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Difference between Chapter 7 and Chapter 11 bankruptcy: Yahoo U

The retail apocalypse struck again this week with Pier 1 Imports (PIR) announcing massive store closures and rumors spread that the company could be headed for bankruptcy. Pier 1 is shutting nearly half of its 942 stores and Bloomberg reported that the retailer drafted a bankruptcy plan and presented ideas for a smaller version of the retailer to some creditors. 

Companies filing for bankruptcy often turn to two options: Chapter 7 and Chapter 11.

In Chapter 7 bankruptcy, most assets are liquidated. Outstanding leases get cut off and in some cases the loan balance will be discharged (although the underlying asset like a company car or office space will have to be surrendered). A trustee would be appointed to liquidate other assets like trademarks and intellectual property. Cash raised from those sales are then paid out to the lenders. In many cases, Chapter 7 results in full liquidation of the company.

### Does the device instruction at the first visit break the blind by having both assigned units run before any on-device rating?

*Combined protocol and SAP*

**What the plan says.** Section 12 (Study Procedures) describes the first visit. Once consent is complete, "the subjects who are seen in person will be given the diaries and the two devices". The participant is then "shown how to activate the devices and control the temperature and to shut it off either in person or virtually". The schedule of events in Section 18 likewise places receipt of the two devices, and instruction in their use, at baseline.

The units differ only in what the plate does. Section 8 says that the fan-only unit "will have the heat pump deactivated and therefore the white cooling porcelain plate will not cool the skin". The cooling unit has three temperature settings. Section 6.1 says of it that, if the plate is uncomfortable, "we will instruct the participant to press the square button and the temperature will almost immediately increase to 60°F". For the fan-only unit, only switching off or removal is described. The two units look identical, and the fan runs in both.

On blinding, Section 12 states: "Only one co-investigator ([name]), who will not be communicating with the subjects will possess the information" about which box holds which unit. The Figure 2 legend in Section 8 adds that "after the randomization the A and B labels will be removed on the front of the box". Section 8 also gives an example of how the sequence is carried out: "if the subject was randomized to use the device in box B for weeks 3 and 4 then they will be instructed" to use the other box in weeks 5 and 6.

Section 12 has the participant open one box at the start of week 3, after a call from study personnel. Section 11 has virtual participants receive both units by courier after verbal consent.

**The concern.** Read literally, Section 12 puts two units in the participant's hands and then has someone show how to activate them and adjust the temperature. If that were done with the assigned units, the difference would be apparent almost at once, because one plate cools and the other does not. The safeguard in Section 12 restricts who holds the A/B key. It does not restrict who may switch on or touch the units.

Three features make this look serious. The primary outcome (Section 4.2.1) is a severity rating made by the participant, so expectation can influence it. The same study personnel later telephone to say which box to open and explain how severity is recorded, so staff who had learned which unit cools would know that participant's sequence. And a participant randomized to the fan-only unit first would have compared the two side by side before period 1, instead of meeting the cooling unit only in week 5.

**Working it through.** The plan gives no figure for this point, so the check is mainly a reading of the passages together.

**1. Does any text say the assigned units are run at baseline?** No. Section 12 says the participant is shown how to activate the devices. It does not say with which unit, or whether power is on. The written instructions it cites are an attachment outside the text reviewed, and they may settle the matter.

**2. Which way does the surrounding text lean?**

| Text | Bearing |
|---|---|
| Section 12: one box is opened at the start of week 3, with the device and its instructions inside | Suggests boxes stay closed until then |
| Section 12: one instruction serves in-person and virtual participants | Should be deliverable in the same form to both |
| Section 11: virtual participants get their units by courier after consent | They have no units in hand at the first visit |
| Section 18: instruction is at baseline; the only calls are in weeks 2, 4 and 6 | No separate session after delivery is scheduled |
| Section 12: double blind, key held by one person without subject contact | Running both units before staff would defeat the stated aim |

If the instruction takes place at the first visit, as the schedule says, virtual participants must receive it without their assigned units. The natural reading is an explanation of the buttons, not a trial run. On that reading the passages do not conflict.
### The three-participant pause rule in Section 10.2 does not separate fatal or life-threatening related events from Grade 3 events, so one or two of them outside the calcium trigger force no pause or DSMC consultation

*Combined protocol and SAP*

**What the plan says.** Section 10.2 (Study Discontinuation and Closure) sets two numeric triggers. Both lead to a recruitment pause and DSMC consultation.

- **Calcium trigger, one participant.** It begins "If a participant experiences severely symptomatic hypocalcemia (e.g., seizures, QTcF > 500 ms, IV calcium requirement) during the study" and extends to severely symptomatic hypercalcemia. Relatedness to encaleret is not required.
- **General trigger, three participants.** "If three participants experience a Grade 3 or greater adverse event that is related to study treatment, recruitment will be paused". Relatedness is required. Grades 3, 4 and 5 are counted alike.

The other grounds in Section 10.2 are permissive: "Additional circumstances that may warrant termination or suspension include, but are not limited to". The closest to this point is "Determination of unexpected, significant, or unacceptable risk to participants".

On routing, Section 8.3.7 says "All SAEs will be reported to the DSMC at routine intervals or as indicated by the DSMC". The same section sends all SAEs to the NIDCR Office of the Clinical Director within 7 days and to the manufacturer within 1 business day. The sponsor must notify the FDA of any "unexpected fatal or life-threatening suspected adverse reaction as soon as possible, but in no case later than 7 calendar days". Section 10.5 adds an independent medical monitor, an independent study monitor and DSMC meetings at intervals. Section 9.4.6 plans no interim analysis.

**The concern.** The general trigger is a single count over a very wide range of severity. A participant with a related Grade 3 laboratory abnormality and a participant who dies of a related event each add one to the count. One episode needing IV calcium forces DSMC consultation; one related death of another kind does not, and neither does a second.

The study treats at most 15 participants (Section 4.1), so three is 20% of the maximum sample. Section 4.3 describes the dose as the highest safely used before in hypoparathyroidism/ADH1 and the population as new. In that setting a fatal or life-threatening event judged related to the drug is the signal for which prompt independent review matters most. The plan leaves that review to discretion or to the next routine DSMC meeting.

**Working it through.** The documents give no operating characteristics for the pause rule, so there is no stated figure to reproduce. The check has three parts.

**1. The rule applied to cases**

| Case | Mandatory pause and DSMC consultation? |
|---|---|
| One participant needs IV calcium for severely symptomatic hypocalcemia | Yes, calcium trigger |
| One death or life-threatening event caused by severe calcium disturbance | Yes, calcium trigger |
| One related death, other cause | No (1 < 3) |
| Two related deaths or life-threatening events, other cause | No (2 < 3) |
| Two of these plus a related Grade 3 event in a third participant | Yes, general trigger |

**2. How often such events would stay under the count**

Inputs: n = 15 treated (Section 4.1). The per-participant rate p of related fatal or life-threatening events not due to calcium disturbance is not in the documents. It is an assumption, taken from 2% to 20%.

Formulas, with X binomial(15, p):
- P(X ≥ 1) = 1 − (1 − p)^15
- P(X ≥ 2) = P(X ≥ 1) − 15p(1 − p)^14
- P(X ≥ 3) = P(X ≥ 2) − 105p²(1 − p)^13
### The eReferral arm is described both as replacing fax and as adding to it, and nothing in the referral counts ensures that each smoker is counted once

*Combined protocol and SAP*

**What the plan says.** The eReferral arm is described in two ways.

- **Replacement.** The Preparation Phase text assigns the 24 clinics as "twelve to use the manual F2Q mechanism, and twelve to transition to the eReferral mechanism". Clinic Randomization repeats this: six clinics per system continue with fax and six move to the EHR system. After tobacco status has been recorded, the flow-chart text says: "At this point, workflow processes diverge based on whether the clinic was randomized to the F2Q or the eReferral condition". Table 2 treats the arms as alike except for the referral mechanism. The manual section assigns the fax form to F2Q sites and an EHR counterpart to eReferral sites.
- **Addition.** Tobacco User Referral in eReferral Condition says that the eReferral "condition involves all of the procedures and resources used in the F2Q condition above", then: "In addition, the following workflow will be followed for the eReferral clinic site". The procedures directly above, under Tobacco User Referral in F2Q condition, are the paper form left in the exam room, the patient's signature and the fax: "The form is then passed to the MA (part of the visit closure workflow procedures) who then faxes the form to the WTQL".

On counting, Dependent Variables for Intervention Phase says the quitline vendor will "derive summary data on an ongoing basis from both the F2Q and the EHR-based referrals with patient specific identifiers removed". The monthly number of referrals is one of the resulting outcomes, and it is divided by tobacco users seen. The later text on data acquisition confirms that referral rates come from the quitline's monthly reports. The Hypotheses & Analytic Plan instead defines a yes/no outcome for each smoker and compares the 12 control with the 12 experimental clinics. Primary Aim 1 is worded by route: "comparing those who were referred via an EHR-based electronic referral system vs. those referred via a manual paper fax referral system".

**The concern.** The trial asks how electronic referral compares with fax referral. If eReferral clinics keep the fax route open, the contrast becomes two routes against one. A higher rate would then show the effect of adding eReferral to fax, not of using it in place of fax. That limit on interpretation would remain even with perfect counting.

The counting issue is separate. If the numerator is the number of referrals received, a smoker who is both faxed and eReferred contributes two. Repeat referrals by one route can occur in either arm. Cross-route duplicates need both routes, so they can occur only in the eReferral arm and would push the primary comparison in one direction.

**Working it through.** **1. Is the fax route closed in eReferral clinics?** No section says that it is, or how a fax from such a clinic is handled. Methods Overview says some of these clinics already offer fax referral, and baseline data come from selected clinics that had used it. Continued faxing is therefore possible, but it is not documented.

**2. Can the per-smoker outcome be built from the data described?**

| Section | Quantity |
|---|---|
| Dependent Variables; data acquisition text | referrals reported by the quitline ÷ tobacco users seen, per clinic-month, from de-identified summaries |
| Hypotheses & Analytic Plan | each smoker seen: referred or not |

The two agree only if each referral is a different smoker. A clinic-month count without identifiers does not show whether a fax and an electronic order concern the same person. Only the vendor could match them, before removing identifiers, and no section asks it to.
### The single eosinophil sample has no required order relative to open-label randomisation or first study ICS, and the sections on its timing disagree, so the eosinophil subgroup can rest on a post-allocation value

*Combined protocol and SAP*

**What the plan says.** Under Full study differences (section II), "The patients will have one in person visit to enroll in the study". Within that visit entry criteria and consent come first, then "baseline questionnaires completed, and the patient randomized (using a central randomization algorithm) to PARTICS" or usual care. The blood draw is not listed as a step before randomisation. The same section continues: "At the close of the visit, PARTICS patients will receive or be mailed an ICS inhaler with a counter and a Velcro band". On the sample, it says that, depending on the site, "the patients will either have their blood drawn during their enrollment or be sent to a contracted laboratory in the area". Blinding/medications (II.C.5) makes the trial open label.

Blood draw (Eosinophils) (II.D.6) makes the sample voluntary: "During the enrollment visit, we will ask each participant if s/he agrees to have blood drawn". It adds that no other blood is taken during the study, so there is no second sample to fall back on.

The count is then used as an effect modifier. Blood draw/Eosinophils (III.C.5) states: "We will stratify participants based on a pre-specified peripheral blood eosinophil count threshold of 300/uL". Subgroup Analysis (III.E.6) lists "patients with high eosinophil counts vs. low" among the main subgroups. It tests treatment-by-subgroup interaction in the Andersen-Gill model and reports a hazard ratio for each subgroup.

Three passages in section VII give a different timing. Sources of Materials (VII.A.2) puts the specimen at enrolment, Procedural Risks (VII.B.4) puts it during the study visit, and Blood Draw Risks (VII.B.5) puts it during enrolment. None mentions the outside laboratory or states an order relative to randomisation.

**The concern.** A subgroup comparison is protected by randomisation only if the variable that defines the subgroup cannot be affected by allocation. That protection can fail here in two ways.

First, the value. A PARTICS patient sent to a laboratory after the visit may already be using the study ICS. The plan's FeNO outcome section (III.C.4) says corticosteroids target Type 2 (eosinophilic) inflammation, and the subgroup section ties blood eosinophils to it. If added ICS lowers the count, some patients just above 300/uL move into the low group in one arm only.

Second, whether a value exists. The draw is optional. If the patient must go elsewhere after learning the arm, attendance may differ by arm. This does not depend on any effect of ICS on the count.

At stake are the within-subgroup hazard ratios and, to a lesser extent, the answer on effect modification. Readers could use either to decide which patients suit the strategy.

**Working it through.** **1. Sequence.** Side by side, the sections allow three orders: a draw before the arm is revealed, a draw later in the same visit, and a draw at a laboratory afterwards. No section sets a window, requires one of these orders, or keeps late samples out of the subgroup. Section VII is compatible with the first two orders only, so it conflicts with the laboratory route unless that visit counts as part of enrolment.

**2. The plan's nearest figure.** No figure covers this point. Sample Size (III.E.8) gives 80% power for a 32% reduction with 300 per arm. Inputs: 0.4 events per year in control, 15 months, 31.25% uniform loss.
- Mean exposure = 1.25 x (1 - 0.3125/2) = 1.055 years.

But what if a company wants to clear some of the debts but wants to leave assets, at least some of it, to have maybe one more shot at a comeback? They could choose Chapter 11 bankruptcy, or “reorganization.”

In a re-org, the company would submit a debt repayment plan to the bankruptcy court. This plan includes ways to pay down all the debts that are due. The plan has to include steps the company is willing to take to pay back creditors. In Chapter 11, an executive’s personal assets are not at risk, although the value of any stock held would obviously be affected.

But Chapter 11 is a two way street with creditors. Creditors can disapprove of a re-organization plan, and in some cases can actually convert the Chapter 11 to a Chapter 7.

According to the U.S. Court system, there were over 773,000 bankruptcy cases filed in the U.S. in 2018. This figure also includes personal bankruptcy cases, not just companies.  The majority, 61%, filed for Chapter 7. Only 1% of the cases were Chapter 11 bankruptcies.

Climbing out of Chapter 11 is a tough task to pull off, but there have been success stories in the past. In 1996, Marvel climbed out of Chapter 11. And then there's also all the major airline carriers: United Arlines filed for Chapter 11 in 2002, Delta in 2005, and American Airlines in 2011. 

Note: This story originally stated that companies filing for Chapter 7 would have their outstanding debt discharged. The story was amended on January 13 to clarify that in some cases, principal loan balances can be discharged.

Brian Cheung is a reporter at Yahoo Finance. Valentina Caval is a producer with Yahoo Finance’s On the Move.

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